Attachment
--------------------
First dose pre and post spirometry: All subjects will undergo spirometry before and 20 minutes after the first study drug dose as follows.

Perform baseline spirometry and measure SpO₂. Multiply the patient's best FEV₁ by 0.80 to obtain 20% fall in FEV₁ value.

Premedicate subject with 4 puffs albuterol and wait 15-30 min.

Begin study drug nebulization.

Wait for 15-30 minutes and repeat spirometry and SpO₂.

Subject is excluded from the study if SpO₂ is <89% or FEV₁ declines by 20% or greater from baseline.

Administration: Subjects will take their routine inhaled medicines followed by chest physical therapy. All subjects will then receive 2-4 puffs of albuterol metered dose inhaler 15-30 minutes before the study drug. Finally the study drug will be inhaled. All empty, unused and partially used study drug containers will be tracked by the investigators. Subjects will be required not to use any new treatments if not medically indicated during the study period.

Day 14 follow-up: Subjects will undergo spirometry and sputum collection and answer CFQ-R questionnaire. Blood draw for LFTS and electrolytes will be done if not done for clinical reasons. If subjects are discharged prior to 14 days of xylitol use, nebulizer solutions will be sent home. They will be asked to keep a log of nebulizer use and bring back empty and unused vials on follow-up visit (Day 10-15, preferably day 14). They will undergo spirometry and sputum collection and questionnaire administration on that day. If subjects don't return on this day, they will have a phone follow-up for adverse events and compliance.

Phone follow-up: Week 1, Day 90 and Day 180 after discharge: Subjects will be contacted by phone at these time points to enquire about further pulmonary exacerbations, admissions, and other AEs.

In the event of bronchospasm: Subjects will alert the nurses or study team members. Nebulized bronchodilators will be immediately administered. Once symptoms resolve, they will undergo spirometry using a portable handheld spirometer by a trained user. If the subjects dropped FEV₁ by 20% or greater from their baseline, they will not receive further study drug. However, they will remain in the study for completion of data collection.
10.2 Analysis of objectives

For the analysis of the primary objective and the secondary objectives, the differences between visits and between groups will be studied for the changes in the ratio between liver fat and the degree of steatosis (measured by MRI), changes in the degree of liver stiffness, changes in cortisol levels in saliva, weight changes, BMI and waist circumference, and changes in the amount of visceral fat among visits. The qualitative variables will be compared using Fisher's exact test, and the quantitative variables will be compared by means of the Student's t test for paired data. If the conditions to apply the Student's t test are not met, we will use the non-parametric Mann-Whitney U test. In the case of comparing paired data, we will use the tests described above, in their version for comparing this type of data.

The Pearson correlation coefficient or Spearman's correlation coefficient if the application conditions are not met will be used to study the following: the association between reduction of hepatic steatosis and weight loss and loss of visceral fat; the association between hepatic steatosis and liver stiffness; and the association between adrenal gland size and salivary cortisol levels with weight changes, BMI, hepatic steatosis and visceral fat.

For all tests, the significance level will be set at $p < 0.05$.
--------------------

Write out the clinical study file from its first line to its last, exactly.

First dose pre and post spirometry: All subjects will undergo spirometry before and 20 minutes after the first study drug dose as follows.

Perform baseline spirometry and measure SpO₂. Multiply the patient's best FEV₁ by 0.80 to obtain 20% fall in FEV₁ value.

Premedicate subject with 4 puffs albuterol and wait 15-30 min.

Begin study drug nebulization.

Wait for 15-30 minutes and repeat spirometry and SpO₂.

Subject is excluded from the study if SpO₂ is <89% or FEV₁ declines by 20% or greater from baseline.

Administration: Subjects will take their routine inhaled medicines followed by chest physical therapy. All subjects will then receive 2-4 puffs of albuterol metered dose inhaler 15-30 minutes before the study drug. Finally the study drug will be inhaled. All empty, unused and partially used study drug containers will be tracked by the investigators. Subjects will be required not to use any new treatments if not medically indicated during the study period.

Day 14 follow-up: Subjects will undergo spirometry and sputum collection and answer CFQ-R questionnaire. Blood draw for LFTS and electrolytes will be done if not done for clinical reasons. If subjects are discharged prior to 14 days of xylitol use, nebulizer solutions will be sent home. They will be asked to keep a log of nebulizer use and bring back empty and unused vials on follow-up visit (Day 10-15, preferably day 14). They will undergo spirometry and sputum collection and questionnaire administration on that day. If subjects don't return on this day, they will have a phone follow-up for adverse events and compliance.

Phone follow-up: Week 1, Day 90 and Day 180 after discharge: Subjects will be contacted by phone at these time points to enquire about further pulmonary exacerbations, admissions, and other AEs.

In the event of bronchospasm: Subjects will alert the nurses or study team members. Nebulized bronchodilators will be immediately administered. Once symptoms resolve, they will undergo spirometry using a portable handheld spirometer by a trained user. If the subjects dropped FEV₁ by 20% or greater from their baseline, they will not receive further study drug. However, they will remain in the study for completion of data collection.
10.2 Analysis of objectives

For the analysis of the primary objective and the secondary objectives, the differences between visits and between groups will be studied for the changes in the ratio between liver fat and the degree of steatosis (measured by MRI), changes in the degree of liver stiffness, changes in cortisol levels in saliva, weight changes, BMI and waist circumference, and changes in the amount of visceral fat among visits. The qualitative variables will be compared using Fisher's exact test, and the quantitative variables will be compared by means of the Student's t test for paired data. If the conditions to apply the Student's t test are not met, we will use the non-parametric Mann-Whitney U test. In the case of comparing paired data, we will use the tests described above, in their version for comparing this type of data.

The Pearson correlation coefficient or Spearman's correlation coefficient if the application conditions are not met will be used to study the following: the association between reduction of hepatic steatosis and weight loss and loss of visceral fat; the association between hepatic steatosis and liver stiffness; and the association between adrenal gland size and salivary cortisol levels with weight changes, BMI, hepatic steatosis and visceral fat.

For all tests, the significance level will be set at $p < 0.05$.